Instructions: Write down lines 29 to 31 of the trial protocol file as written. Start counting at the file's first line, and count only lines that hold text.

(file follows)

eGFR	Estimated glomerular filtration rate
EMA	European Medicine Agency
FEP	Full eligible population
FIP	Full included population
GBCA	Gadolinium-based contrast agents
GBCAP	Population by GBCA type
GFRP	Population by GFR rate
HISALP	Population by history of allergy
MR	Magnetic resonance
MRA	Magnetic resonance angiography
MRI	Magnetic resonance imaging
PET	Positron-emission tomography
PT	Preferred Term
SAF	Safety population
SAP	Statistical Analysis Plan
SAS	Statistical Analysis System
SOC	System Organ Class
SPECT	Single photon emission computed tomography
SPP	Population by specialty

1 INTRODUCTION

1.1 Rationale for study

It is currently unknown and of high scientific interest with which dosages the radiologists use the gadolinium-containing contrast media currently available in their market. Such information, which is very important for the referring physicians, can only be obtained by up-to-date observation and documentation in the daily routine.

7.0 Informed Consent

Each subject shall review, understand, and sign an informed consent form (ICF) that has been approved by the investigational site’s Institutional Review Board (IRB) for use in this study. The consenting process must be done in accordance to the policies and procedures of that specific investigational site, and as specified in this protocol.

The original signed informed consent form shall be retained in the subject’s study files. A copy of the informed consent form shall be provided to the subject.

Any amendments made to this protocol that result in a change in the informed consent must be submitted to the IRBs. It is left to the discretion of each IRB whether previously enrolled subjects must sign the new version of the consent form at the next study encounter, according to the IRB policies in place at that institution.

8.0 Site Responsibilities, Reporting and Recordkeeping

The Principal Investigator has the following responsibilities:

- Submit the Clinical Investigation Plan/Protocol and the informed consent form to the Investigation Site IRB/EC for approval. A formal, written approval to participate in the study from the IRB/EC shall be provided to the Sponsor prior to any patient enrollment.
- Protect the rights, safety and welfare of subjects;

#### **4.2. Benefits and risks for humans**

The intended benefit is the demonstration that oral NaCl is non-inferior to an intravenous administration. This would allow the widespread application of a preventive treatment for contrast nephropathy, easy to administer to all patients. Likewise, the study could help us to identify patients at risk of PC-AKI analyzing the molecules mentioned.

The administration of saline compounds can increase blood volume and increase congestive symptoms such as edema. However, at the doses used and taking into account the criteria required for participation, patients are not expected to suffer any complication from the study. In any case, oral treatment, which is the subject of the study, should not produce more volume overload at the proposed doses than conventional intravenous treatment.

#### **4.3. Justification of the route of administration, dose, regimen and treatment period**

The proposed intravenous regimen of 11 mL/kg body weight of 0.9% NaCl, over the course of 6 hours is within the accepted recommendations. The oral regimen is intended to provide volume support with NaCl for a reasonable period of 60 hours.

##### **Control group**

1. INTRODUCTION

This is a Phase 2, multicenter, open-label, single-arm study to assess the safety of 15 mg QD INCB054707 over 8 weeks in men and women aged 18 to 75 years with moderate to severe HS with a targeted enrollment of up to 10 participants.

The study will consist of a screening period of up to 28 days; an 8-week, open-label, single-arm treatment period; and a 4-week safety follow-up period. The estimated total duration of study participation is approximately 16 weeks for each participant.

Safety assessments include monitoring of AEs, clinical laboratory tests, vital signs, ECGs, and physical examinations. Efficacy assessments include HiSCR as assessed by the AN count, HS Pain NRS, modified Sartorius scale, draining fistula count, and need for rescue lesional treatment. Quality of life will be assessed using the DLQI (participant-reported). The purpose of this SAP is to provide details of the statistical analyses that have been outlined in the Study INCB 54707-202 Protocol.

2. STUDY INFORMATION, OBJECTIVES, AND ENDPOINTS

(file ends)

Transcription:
- Submit the Clinical Investigation Plan/Protocol and the informed consent form to the Investigation Site IRB/EC for approval. A formal, written approval to participate in the study from the IRB/EC shall be provided to the Sponsor prior to any patient enrollment.
- Protect the rights, safety and welfare of subjects;

#### **4.2. Benefits and risks for humans**